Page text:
After the war ended, the White House was rebuilt in the 1820’s and has been expanded over the years. It has been redecorated on the inside and today is open for public tours. The President’s family also lives in the White House.

The President’s office is called the Oval Office because the room is shaped like an oval. In the Oval Office, the President signs bills, meets with staff, and hosts guests and visitors. The furniture in the room may change over the years, but one of the most famous pieces is the Resolute desk, which was a gift from the British Queen Victoria to President Hayes in 1880. It was made from the wood of a British ship.

Star-Spangled Banner: 1814

The “Star-Spangled Banner” is the national anthem, or national song, of the United States.
The words are from a poem that was written by Francis Scott Key in 1814.
He watched a night-time battle between Great Britain and America that took place in Baltimore at Fort McHenry during the War of 1812.

He was very excited when the American flag was still flying in the morning and wrote a poem that began with these words:

O say can you see, by the dawn’s early light,


What so proudly we hail’d at the twilight’s last gleaming,

Whose broad stripes and bright stars through the perilous fight

O’er the ramparts we watch’d were so gallantly streaming?

And the rocket’s red glare, the bombs bursting in air,

Gave proof through the night that our flag was still there,

O say does that star-spangled banner yet wave

O’er the land of the free and the home of the brave?

The flag that flew over Fort McHenry in 1814 and inspired Francis Scott Key to write the poem is also called the “Star Spangled Banner.” The flag is old and fragile, but is now being cared for at the American Museum of Natural History in Washington, D.C.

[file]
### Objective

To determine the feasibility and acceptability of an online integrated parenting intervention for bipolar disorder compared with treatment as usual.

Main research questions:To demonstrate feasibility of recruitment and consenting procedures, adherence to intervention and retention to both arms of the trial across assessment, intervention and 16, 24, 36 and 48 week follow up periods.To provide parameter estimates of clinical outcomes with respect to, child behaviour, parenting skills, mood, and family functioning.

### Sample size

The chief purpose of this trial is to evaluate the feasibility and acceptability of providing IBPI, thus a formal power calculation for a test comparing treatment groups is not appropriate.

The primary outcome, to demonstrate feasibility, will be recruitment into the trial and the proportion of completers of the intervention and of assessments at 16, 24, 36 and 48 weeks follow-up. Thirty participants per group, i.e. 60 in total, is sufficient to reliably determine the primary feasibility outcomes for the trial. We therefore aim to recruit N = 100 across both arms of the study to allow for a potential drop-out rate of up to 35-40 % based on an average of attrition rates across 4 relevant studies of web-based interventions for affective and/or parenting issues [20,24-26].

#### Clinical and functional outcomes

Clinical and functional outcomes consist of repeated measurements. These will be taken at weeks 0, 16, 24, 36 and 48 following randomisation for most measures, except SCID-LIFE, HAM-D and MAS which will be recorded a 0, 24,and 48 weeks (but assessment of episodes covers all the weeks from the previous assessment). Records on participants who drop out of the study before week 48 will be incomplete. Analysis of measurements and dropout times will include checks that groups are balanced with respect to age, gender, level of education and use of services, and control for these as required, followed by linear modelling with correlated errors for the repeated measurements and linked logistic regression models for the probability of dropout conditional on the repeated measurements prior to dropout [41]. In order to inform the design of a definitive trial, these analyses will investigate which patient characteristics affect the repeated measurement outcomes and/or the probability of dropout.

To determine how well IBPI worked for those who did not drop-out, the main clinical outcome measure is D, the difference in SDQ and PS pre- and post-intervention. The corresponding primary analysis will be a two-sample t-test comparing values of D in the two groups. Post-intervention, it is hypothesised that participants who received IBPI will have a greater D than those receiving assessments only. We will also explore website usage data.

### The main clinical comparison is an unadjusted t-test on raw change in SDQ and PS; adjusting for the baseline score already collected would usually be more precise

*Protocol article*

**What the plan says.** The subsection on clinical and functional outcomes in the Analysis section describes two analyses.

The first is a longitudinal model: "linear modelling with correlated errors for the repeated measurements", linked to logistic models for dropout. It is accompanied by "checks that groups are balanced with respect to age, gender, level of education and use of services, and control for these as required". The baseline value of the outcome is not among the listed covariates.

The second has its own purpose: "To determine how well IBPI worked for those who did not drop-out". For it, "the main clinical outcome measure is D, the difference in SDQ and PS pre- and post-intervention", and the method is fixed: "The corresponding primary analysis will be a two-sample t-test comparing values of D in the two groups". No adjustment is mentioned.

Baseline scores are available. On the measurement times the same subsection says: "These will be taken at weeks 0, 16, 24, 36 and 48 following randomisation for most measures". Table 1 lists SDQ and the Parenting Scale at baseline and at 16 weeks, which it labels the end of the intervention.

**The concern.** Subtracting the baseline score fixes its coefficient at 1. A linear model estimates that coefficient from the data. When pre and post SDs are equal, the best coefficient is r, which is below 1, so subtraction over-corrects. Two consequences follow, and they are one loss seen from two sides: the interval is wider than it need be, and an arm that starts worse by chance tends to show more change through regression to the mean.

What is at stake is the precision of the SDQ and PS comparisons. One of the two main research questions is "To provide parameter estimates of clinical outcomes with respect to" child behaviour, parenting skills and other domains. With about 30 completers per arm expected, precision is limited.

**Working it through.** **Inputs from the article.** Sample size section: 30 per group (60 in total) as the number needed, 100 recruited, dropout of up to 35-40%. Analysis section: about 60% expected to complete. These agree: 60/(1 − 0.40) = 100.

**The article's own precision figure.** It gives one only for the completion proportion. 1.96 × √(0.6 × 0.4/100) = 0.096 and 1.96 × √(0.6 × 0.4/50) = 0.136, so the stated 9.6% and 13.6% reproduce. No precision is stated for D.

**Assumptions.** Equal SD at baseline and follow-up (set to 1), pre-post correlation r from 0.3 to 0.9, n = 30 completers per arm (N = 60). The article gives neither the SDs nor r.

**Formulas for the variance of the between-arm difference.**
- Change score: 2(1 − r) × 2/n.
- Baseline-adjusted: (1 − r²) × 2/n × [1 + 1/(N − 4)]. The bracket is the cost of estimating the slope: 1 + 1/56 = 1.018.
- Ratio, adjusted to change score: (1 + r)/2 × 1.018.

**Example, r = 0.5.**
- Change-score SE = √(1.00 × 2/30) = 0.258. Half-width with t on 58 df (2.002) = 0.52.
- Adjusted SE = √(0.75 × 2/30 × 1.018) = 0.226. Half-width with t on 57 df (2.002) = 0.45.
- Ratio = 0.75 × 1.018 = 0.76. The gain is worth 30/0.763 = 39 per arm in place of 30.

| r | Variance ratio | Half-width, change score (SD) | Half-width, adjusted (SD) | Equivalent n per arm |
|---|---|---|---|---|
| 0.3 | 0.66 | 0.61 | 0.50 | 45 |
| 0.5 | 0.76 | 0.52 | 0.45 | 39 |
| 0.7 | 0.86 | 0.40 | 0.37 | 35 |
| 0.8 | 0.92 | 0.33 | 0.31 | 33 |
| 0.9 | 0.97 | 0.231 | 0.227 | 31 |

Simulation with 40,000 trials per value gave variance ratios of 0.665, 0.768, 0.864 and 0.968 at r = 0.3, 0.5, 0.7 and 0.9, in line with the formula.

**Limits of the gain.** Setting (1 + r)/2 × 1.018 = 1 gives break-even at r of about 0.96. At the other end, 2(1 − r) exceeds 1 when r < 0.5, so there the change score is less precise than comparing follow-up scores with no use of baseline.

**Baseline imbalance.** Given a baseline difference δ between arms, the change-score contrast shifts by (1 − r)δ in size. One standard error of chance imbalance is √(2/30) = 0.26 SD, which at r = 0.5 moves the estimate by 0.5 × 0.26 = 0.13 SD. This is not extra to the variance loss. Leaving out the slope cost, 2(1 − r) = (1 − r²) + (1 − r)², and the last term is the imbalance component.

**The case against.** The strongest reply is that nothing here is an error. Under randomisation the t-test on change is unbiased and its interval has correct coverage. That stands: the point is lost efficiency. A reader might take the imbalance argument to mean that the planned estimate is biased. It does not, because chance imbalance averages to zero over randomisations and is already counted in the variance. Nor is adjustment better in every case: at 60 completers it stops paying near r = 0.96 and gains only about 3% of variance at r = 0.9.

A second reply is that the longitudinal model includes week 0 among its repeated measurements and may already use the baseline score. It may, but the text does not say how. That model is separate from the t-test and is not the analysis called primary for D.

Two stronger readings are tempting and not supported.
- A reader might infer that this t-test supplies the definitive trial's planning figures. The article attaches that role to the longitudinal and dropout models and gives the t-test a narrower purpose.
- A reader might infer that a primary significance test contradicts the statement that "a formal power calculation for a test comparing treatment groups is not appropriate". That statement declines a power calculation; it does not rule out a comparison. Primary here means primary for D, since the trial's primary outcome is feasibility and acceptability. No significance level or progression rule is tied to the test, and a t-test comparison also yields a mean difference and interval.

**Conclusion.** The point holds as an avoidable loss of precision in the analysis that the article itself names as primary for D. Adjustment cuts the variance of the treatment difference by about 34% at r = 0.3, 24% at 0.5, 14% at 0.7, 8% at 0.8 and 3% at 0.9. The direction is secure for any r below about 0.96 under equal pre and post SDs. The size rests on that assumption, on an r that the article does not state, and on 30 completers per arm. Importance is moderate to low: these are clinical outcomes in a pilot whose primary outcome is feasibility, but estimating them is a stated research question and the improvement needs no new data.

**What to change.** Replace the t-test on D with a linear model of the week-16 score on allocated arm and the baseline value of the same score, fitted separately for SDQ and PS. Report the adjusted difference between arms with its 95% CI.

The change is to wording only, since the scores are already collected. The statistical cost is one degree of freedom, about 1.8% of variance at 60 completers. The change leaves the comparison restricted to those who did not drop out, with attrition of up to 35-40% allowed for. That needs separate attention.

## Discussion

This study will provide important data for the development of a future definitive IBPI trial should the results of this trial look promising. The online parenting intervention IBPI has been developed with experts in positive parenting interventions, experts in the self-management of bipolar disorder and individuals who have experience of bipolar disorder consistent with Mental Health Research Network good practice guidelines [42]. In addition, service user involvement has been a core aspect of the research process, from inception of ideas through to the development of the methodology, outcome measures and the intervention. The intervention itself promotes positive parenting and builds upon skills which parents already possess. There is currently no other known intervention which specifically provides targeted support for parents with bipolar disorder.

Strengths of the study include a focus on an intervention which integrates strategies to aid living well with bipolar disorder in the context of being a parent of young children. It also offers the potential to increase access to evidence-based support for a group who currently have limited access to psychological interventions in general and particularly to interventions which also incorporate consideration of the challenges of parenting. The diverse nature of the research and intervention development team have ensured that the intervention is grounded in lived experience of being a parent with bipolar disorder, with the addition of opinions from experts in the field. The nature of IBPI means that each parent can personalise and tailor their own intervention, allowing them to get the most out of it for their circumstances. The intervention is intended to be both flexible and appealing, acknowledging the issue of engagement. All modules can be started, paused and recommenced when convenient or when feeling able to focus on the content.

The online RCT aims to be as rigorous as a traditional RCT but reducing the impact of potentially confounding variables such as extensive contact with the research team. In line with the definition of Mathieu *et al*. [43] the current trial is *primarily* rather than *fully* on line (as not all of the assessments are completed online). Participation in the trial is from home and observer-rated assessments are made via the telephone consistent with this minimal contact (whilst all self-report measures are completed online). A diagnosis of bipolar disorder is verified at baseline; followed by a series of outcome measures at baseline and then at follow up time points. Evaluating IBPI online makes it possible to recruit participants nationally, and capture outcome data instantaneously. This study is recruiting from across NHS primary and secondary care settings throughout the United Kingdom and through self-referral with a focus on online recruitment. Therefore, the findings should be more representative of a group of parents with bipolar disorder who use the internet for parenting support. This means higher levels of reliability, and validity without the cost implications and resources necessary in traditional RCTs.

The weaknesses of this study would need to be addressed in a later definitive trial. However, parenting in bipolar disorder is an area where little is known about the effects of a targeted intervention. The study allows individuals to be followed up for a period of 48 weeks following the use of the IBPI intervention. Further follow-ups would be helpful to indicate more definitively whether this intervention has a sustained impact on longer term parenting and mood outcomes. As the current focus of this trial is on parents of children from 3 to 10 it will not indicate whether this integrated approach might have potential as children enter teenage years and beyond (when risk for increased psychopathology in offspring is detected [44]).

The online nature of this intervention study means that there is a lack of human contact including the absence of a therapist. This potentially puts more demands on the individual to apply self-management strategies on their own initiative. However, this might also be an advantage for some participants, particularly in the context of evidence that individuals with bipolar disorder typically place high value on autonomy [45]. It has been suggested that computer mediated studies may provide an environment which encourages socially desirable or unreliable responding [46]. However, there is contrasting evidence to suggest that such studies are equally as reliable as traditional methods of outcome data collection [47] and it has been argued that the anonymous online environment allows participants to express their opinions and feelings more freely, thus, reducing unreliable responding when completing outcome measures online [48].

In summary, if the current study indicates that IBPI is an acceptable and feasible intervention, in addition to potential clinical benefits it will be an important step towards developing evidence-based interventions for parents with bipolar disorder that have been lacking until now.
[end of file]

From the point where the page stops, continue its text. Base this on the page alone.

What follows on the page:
Statue of Liberty: 1886

The Statue of Liberty is a symbol of freedom and is located in New York on Liberty Island. It is a very tall statue of a woman holding a torch in her right hand and a tablet with the date July 4, 1776, in Roman numerals in her left hand.

Her crown has seven points that represent rays of light; the name for the statue is “Liberty Enlightening the World.” There are broken chains around her feet that also symbolize her freedom.

The Statue was a gift from the people of France to the United States. Planning for the statue was started not long after slavery was abolished in the United States, but the statue was not completely assembled and dedicated until 1886.

Pledge of Allegiance: 1892

The Pledge of Allegiance is a promise of loyalty to the United States. The first version of the Pledge of Allegiance was written by Francis Bellamy in 1892 to mark the 400th anniversary of the arrival of the explorer, Christopher Columbus, in the Americas. Over the years, more words were added, and the pledge that we recite now was written in 1954:

“I pledge allegiance to the Flag of the United States of America, and to the Republic for which it stands, one Nation under God, indivisible, with liberty and justice for all.”

The Pledge of Allegiance is recited at the beginning of classes in school, and most everyone can say it from memory. It should be recited standing up, facing the flag, and with the right hand over the heart. In the United States Congress, the sessions of the House of Representatives and the Senate begin their daily business with the Pledge of Allegiance.